In the wake of Elko County, Nevada, Clerk Kristine Jakeman’s resignation today, Issue One issued the following statement:
“Local election officials are the backbone of our democracy,” said Issue One Founder and CEO Nick Penniman. “Whenever a local election official resigns before the end of their term, it is a sad day for our republic. Since the 2020 presidential election, we’ve seen an exodus of experienced election officials who are tired of putting up with threats, harassment, and conspiracy theories about the integrity of our elections. Local election officials across the country need our support so they can keep running safe and secure elections as efficiently and transparently as possible.”
Last month, Issue One published a groundbreaking study that found 10 of Nevada’s 17 counties have new chief local election officials since November 2020, corresponding to 96% of Nevadans seeing the 2024 elections administered by someone different than in 2020. These portions ranked Nevada’s election worker turnover second highest among western states — only behind Arizona.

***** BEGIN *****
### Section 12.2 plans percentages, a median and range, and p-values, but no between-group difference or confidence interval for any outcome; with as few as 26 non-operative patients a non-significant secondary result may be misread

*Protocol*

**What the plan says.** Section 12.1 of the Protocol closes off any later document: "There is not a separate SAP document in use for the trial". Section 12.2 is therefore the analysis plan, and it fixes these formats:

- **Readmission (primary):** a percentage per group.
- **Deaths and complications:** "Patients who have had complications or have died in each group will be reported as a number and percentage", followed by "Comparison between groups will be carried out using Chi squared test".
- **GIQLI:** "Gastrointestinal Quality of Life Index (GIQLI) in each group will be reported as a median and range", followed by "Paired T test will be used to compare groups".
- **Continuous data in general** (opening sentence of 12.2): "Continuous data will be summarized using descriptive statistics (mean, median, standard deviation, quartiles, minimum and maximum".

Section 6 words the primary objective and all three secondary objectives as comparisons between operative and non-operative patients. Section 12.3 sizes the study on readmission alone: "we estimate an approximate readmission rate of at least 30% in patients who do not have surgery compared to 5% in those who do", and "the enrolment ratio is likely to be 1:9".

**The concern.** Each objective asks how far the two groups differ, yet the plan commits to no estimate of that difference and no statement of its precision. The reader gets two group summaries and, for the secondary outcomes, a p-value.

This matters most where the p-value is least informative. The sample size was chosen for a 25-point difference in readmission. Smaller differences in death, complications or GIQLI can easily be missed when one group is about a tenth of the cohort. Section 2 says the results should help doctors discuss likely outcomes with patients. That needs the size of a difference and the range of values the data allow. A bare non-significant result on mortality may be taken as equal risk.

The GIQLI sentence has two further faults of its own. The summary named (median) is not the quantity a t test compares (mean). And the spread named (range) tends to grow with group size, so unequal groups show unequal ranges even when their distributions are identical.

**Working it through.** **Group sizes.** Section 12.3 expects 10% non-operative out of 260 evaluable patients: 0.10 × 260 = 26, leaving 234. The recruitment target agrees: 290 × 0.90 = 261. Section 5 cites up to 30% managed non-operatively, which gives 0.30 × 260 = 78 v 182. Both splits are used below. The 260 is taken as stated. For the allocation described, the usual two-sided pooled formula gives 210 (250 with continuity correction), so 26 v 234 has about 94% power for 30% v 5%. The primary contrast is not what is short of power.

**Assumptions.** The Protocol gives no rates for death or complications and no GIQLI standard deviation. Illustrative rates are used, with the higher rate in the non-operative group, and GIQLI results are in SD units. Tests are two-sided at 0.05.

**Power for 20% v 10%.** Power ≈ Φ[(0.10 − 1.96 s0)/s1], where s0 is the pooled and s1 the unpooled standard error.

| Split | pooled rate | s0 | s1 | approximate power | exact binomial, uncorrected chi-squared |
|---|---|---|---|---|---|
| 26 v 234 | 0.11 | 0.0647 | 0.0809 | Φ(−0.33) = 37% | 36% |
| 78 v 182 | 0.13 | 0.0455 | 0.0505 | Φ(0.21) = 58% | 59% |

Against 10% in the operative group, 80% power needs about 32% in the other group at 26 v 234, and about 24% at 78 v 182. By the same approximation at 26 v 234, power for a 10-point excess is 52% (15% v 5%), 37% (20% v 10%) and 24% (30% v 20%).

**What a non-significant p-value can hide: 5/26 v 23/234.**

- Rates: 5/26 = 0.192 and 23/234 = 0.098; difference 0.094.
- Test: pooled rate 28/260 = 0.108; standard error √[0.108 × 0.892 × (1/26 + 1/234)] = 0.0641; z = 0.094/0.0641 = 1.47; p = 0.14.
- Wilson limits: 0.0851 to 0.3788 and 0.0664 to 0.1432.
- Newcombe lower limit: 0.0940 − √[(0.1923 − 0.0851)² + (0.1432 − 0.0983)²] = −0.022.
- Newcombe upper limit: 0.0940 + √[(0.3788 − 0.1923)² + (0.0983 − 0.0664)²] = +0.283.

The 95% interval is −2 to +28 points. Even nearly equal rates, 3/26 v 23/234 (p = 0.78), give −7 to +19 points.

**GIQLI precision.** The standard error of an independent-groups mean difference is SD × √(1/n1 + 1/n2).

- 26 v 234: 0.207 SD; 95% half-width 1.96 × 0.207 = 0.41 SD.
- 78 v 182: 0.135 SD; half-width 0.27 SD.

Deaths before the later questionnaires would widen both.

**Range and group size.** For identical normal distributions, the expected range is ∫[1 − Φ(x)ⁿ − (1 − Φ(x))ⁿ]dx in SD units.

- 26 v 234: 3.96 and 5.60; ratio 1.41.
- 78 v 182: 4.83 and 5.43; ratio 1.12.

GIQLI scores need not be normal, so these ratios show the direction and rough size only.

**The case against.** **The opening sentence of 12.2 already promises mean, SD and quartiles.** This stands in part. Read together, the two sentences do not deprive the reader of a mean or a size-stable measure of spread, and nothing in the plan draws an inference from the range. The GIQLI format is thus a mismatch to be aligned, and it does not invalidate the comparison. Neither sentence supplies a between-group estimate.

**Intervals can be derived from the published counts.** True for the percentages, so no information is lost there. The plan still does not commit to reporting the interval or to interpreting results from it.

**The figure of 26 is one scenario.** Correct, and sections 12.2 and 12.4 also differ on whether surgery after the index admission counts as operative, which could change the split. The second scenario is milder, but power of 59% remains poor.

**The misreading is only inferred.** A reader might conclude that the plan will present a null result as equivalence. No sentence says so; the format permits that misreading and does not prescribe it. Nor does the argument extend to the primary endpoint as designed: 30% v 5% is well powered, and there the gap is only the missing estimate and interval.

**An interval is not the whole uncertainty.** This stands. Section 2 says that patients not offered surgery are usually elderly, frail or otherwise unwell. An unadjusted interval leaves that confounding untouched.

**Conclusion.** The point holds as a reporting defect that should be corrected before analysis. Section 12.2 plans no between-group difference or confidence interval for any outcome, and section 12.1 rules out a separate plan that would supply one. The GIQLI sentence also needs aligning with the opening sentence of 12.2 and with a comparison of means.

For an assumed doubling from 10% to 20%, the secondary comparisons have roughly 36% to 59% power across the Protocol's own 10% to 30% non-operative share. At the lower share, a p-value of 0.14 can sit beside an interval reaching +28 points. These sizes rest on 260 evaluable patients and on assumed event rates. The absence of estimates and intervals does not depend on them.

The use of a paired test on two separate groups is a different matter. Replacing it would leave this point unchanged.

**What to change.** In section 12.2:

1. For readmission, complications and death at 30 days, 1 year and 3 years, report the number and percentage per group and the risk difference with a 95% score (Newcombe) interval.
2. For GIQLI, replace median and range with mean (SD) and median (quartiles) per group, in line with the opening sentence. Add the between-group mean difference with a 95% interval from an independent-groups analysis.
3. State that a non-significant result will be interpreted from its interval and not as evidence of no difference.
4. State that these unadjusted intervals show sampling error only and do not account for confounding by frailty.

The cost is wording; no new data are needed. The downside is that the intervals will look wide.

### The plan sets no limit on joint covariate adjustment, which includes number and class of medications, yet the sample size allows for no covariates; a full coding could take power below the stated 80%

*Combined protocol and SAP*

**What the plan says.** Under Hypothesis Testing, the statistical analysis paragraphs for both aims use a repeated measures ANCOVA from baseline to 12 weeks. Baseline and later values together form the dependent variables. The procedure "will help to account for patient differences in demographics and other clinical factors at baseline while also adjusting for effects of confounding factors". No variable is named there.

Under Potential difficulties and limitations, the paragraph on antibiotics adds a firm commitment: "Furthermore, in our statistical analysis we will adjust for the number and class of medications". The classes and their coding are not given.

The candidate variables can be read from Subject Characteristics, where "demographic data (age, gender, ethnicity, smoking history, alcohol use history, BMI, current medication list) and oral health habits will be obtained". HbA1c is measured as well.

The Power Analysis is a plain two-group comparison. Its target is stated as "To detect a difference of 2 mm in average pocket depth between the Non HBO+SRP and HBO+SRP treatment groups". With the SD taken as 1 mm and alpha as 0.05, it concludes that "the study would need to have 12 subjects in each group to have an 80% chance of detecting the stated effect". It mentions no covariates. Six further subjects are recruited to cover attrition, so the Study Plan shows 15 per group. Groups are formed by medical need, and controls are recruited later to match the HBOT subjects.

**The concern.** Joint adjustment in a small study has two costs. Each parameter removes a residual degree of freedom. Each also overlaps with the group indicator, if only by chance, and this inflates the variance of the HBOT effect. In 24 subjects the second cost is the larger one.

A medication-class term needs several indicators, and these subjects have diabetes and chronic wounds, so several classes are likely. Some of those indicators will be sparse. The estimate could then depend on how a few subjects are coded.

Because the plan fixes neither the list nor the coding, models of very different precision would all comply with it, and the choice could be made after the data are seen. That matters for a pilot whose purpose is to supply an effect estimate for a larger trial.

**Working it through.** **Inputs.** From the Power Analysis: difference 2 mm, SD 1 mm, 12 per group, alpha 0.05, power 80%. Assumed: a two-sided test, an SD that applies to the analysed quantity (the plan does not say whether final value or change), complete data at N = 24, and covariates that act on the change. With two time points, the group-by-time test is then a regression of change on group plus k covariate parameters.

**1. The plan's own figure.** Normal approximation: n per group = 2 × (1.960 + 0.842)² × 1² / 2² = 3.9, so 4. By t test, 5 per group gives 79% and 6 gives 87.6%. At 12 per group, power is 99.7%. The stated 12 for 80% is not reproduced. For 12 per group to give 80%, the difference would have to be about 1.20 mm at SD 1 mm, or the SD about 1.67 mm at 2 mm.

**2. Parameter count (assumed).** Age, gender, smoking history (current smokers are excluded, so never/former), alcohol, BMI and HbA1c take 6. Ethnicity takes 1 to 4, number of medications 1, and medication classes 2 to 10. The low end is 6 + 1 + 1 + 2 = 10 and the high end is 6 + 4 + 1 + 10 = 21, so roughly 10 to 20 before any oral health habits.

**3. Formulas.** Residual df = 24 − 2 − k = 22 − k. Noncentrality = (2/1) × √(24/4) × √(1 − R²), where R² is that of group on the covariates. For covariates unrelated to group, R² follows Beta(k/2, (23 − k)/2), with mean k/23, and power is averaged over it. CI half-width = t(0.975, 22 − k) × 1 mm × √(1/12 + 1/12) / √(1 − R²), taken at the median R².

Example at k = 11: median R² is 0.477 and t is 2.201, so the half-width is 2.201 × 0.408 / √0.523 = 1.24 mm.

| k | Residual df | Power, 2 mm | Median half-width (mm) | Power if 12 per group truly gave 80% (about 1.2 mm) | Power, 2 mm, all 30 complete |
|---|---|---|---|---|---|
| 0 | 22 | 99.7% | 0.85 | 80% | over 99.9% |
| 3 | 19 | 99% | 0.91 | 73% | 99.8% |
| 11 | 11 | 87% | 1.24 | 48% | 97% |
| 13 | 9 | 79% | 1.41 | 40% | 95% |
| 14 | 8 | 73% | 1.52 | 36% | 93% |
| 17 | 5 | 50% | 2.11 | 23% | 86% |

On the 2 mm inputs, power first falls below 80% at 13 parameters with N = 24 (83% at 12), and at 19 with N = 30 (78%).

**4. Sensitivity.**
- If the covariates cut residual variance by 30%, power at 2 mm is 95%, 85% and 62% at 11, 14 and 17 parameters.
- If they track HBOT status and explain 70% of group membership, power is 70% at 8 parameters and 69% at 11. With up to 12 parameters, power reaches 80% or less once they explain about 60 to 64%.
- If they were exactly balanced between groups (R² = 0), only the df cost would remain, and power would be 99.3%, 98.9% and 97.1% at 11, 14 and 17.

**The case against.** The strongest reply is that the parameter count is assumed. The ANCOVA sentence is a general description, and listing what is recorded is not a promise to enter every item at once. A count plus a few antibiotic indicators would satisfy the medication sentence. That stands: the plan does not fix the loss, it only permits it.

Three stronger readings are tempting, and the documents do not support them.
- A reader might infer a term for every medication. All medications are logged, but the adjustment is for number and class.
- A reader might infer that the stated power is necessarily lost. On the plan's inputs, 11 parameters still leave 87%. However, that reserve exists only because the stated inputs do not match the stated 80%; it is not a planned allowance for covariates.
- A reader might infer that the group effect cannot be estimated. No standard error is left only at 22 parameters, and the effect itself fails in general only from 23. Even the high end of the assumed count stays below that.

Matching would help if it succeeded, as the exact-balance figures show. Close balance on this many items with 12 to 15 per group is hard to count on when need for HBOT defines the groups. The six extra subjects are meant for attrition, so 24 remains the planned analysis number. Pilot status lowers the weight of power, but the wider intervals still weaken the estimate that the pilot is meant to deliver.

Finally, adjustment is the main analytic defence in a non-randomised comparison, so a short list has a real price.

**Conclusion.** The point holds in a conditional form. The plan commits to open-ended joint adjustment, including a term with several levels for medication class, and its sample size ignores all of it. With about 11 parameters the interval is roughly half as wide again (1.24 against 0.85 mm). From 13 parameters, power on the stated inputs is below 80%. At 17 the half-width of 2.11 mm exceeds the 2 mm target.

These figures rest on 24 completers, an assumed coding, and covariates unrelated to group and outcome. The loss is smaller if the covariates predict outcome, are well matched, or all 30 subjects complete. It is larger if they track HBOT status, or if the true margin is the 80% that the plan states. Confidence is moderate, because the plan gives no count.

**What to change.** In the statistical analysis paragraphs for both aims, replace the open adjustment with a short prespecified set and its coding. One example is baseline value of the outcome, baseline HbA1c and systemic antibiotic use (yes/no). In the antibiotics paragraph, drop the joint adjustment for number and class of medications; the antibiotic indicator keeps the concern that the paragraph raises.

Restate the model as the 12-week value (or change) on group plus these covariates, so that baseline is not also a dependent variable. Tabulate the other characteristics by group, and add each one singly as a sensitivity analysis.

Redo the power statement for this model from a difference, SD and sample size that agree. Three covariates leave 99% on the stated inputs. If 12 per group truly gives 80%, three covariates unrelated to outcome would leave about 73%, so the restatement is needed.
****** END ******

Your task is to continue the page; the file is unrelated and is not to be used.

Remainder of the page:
Elko County Clerk Kristine Jakeman’s resignation today means 11 of Nevada’s 17 counties have new chief local election officials since November 2020 and that 98% of Nevadans will see the 2024 elections administered by someone different than in 2020. Located in northeastern Nevada, Elko County is home to roughly 55,000 people. President Donald Trump carried Elko County during the 2020 election by about 54%, a margin of victory of about 12,000 votes.
Jakeman, a Republican who was first elected in November 2018 and reelected in November 2022, announced her early resignation in August, saying she had “decided to retire and spend more time with my grandkids.” Last year, she expressed her frustration with election denialism to the Associated Press, saying, “It’s kind of disheartening when you work so hard and our staff works so hard and people just don’t want to believe what we’re doing is right.”
There is still time before the 2024 elections for Congress to invest in our nation’s critical elections infrastructure. As Nevada Secretary of State Francisco V. Aguilar told Issue One last month: “Elections don’t work without people and resources, and consistent federal funding for elections infrastructure would greatly strengthen our democracy.”
Issue: Election Administration